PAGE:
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Articles: Revenues

Finance professor Jeffrey R. Brown's new book is "How the Financial Crisis and Great Recession Affected Higher Education," with co-editor Caroline M. Hoxby, a Stanford economics professor

In How the Financial Crisis and Great Recession Affected Higher Education, Jeffrey R. Brown, a finance professor at the University of Illinois at Urbana-Champaign, and co-editor Caroline M. Hoxby, a Stanford economics professor, examine universities as complex economic organizations that operate in an intricate institutional and financial environment.

New football teams continue to take the field at colleges and universities each fall, overcoming criticism—from within higher ed and from outside—that sports programs not only suck up money desperately needed by academic departments but also drive up tuition and student fees.

The latest NACUBO-Commonfund Study of Endowments shows college increasing spending from their endowments. (Click to enlarge)

U.S. colleges and universities last year paid for operations with bigger chunks of their endowments to compensate for declines in key sources of revenue, particularly tuition and public funding.

The good news is that the average rate of return rose for the second straight year, from 11.7 percent in FY2013 to 15.5 percent in 2014, according to the “NACUBO-Commonfund Study of Endowments,” released in January.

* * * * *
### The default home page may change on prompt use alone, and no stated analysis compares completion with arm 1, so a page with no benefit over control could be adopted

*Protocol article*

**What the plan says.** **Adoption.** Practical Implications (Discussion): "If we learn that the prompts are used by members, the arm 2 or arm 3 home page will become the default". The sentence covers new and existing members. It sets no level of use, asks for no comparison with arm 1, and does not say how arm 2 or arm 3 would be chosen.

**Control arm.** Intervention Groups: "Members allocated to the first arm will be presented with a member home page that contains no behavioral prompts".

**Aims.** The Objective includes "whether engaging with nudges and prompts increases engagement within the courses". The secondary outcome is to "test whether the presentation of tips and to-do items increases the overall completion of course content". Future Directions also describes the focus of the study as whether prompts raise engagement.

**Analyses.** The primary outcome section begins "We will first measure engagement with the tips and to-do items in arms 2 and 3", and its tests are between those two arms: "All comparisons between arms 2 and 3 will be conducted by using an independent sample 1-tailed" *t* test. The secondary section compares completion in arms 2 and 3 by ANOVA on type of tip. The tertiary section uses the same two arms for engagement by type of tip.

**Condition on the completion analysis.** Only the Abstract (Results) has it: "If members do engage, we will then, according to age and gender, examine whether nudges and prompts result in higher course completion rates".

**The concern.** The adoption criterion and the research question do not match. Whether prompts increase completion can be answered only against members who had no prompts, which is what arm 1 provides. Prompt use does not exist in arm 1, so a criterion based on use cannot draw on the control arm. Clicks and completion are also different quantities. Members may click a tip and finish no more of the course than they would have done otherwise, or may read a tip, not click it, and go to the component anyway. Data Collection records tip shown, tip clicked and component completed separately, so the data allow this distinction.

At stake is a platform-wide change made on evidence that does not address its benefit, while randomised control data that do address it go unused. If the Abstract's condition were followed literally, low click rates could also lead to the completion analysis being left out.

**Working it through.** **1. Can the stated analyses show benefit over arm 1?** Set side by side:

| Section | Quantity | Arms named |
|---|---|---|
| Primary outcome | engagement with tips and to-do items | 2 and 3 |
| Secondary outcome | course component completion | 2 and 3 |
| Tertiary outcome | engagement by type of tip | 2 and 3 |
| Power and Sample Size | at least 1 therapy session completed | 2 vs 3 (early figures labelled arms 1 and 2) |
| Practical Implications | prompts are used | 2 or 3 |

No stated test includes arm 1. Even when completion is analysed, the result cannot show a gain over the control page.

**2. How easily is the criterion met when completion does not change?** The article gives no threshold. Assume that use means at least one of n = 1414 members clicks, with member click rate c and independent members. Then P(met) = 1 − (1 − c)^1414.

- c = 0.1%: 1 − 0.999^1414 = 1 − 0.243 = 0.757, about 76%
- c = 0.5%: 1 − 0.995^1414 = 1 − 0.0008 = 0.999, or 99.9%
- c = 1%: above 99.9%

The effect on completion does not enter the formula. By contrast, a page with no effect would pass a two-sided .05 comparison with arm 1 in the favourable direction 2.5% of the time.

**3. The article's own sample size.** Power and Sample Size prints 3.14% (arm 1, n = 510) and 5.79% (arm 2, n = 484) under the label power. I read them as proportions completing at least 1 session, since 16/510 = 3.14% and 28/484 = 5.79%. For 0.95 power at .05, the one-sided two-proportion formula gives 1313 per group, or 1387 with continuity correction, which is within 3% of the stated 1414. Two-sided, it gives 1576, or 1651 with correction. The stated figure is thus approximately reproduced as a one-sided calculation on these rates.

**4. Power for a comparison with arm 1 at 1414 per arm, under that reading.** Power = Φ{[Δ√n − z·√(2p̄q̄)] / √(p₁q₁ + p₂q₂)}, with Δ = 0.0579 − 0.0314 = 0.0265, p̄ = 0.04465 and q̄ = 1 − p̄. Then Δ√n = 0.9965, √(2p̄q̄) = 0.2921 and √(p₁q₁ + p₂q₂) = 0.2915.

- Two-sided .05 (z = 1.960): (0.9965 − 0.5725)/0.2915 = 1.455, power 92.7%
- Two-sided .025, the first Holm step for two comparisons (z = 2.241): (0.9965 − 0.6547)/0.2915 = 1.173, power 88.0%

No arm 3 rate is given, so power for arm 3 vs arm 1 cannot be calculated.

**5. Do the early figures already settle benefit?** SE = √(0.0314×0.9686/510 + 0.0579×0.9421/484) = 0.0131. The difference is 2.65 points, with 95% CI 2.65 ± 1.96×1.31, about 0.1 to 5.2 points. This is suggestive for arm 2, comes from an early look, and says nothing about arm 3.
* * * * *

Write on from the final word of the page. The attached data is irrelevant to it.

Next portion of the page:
Based in part on geographic proximity and mission complementarity, higher education institutions cater to the fast changing skills development needs of the gaming industry. This is especially true in Las Vegas where UNLV supports the International Gaming Institute which features its prestigious Executive Development Program. UNLV provides knowledge on most aspects of casino management and with courses geared toward executive levels—future leaders of the next iteration of casinos and resorts are trained.

Donald Farish, president of Roger Williams University, predicts nonprofit private colleges will continue to increase both tuition and discount rates in 2015. Farish will deliver a keynote at the UBThrive conference in June.

Presidents and other thought leaders look ahead on cost, technology, learning and the other big issues in higher education.

Many institutions expect to make significant investments in academic technology, Wi-Fi connections and network security in 2015.

Of the higher ed leaders who responded to a UB survey, nearly half expect overall tech spending to increase at their schools, while another 40 percent said it will stay the same. Perhaps surprisingly, a full 11 percent expect tech spending to decrease.

A majority of higher ed leaders expect modest to significant increases in tuition revenue in 2015. (Click to enlarge chart)

Multiple forces are pushing institutions to change from the financial status quo. Institutions are feeling more pressure to advocate for state higher ed funding, prove their value to students and support the simplification of debt repayment. Yet some campus leaders might just be fine with the opportunities that scrutiny can bring, and in many cases, administrators are meeting those challenges.